How much has the whole film making process streamlined for you over the course of the last few films? Do you find that things are going faster now as things become more automatic and / or automated in some ways, or are you still spending about the same amount of time with the films because as some things become automatic, you find yourself pushing the envelope in other areas?
A few things have gotten more automatic in response such as logistics, but you can’t let anything slide, since that will show in the end product. What does move faster is the reduction of repetitive shots, easy set up and planning for direction. I employed a lot of tao philosophy for directing in this film, and that gave it a natural pace/directing feeling that I was really happy with. To me that was the biggest gamble; letting the environment and script mold the directing as opposed to having it story-boarded.
What were some of the most technically difficult scenes for you to assemble and did you have any scenes that you actually had to drop because they just didn’t work out the way you had originally envisioned them? Also, were there any scenes that you thought wouldn’t work out or that you were unsure about that in the end worked out rather well?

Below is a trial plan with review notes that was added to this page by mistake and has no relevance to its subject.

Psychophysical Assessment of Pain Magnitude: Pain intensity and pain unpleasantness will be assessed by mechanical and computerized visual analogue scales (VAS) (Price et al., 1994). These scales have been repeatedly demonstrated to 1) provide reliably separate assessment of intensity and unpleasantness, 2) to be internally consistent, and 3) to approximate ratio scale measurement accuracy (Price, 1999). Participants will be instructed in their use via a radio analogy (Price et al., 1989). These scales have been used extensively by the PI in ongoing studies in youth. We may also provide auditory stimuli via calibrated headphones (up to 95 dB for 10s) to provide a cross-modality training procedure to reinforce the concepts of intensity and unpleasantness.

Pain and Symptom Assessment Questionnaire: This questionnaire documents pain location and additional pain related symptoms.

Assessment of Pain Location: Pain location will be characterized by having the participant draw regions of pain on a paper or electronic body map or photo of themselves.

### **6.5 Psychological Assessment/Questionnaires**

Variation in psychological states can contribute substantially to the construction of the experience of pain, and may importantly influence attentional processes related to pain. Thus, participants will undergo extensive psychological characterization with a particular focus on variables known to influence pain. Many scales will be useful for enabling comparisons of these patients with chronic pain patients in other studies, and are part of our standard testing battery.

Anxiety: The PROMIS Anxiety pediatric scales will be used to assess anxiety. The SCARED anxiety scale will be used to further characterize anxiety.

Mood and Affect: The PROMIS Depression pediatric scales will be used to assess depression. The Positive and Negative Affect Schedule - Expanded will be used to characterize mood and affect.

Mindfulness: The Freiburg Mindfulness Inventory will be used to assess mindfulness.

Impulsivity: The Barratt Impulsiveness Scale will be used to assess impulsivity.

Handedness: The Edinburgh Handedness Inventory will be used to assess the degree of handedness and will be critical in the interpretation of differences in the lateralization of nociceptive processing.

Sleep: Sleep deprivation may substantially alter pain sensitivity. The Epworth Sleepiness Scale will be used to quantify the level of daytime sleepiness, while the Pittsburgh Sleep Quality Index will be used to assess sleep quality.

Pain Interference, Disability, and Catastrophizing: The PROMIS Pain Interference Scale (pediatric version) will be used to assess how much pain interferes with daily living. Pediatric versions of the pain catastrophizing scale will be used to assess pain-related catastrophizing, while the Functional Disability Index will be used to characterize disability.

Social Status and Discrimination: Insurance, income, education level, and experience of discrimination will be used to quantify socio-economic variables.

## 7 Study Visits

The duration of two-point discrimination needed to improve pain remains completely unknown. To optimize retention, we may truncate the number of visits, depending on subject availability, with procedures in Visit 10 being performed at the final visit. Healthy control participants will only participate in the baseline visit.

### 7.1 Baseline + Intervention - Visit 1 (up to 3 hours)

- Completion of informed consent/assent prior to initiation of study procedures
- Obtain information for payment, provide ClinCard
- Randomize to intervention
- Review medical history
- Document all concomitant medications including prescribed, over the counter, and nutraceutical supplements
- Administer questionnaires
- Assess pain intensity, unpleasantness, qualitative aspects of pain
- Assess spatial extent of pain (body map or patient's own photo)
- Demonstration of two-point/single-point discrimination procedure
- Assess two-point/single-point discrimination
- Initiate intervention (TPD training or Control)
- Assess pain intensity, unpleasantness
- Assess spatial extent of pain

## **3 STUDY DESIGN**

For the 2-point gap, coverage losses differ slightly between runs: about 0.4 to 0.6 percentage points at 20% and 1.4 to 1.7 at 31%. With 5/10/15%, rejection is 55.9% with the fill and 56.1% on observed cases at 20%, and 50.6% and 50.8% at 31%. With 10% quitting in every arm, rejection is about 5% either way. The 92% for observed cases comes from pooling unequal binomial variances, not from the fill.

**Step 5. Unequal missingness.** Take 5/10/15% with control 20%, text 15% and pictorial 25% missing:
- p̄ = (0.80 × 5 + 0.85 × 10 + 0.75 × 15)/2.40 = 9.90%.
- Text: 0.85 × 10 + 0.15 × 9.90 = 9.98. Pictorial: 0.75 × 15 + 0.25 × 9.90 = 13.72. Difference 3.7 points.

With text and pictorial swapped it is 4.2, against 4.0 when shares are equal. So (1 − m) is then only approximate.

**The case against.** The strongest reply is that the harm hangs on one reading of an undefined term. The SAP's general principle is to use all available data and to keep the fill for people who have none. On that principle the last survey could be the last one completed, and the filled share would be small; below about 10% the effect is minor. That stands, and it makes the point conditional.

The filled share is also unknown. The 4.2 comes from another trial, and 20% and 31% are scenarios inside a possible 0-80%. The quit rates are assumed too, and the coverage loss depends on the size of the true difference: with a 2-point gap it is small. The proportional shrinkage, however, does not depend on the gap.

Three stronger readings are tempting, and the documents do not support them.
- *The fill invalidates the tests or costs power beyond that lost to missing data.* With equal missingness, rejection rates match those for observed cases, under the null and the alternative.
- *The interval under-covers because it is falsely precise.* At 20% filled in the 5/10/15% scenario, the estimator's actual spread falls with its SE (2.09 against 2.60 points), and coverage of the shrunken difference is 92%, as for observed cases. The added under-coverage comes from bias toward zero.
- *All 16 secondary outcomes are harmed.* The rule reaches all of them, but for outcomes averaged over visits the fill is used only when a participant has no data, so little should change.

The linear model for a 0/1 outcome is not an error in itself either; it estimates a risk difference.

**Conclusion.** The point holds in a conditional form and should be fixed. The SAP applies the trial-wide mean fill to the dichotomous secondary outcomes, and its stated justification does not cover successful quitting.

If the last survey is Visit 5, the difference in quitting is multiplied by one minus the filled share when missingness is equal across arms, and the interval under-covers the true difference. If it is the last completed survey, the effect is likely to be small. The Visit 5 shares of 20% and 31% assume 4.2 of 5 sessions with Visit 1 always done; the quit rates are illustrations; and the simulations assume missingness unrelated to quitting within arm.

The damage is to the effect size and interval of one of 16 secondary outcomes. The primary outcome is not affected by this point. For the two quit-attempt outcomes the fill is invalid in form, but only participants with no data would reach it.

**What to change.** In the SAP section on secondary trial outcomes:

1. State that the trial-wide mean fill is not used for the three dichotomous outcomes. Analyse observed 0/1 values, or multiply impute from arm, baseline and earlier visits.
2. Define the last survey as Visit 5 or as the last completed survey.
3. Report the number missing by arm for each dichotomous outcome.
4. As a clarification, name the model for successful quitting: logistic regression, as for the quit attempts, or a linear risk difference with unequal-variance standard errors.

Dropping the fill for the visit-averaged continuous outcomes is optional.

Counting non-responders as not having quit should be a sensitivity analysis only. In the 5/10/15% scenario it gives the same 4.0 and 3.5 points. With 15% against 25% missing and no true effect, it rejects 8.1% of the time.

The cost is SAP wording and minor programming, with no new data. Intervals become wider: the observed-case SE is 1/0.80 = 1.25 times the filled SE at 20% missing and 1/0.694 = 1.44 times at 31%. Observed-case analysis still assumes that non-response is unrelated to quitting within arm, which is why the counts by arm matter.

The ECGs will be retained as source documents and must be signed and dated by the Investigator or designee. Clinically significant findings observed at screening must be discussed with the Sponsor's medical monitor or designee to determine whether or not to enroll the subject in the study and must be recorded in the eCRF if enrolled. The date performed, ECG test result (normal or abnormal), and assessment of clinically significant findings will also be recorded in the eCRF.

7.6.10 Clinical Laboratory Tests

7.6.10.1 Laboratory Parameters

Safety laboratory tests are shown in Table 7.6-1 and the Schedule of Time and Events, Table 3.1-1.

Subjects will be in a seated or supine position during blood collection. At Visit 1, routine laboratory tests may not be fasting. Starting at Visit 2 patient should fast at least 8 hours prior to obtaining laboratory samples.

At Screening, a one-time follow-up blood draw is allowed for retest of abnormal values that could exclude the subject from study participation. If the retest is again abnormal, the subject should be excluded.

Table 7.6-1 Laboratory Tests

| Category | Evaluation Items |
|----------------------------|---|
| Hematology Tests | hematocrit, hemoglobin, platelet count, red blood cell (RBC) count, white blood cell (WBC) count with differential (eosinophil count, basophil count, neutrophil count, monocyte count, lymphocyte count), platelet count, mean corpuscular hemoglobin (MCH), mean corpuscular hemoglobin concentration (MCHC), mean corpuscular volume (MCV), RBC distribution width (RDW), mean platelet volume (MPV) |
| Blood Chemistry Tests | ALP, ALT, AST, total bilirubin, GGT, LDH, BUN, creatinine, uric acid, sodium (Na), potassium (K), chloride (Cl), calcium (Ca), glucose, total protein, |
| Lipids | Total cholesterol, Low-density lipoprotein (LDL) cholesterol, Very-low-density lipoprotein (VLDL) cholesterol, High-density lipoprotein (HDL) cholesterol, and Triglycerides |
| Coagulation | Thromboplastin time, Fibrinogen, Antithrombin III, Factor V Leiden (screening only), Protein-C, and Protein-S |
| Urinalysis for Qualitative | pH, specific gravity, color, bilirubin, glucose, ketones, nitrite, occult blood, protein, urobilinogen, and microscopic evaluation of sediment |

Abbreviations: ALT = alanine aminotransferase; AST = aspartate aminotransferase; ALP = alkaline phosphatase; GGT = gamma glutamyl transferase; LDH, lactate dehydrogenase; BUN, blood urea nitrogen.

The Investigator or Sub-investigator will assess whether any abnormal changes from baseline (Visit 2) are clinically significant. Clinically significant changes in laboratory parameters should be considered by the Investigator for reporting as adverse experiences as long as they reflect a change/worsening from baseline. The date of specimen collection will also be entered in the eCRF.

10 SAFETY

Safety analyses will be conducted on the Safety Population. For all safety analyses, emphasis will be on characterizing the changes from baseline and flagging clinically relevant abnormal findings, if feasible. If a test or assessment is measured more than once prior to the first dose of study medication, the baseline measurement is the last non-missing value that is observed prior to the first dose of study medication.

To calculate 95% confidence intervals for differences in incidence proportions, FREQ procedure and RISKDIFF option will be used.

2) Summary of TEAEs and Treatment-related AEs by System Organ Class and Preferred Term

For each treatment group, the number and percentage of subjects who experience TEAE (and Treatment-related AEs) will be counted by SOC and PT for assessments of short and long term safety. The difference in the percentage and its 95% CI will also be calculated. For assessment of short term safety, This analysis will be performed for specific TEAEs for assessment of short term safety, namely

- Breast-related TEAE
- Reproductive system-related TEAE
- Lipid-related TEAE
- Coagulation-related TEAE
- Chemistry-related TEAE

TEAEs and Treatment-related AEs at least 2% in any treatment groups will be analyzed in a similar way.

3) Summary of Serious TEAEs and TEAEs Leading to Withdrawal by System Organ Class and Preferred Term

The first scene was a major hurdle. Rob and Nick (the zombie and victim that opened the film) were very patient with me as I labored over the setup of that scene. But that patience was coupled with eagerness. Both were ready and capable of picking up all the actions needed. I really wanted that first scene to shine. It was technically challenging due to the makeup, dolly, props, weather, time for filming, effects. It’s a little different than how Mary and I first wrote it, but we wanted to ramp up the energy quick so we augmented a few of the details. The rolling dolly shot for Nick (ie the shot where we move from right to left across screen as Nick runs for the liquor bottle) was tough because we had Mary, Dave Sitbon, myself and my dad all operating the dolly. It’s kind heavy and after each shot there’d be this period of silence as they waited for me to say if it was good or do it again. I think after the fourth take they were all ready to strangle me! Coordination is the key, and as in that scene, can pay off big time.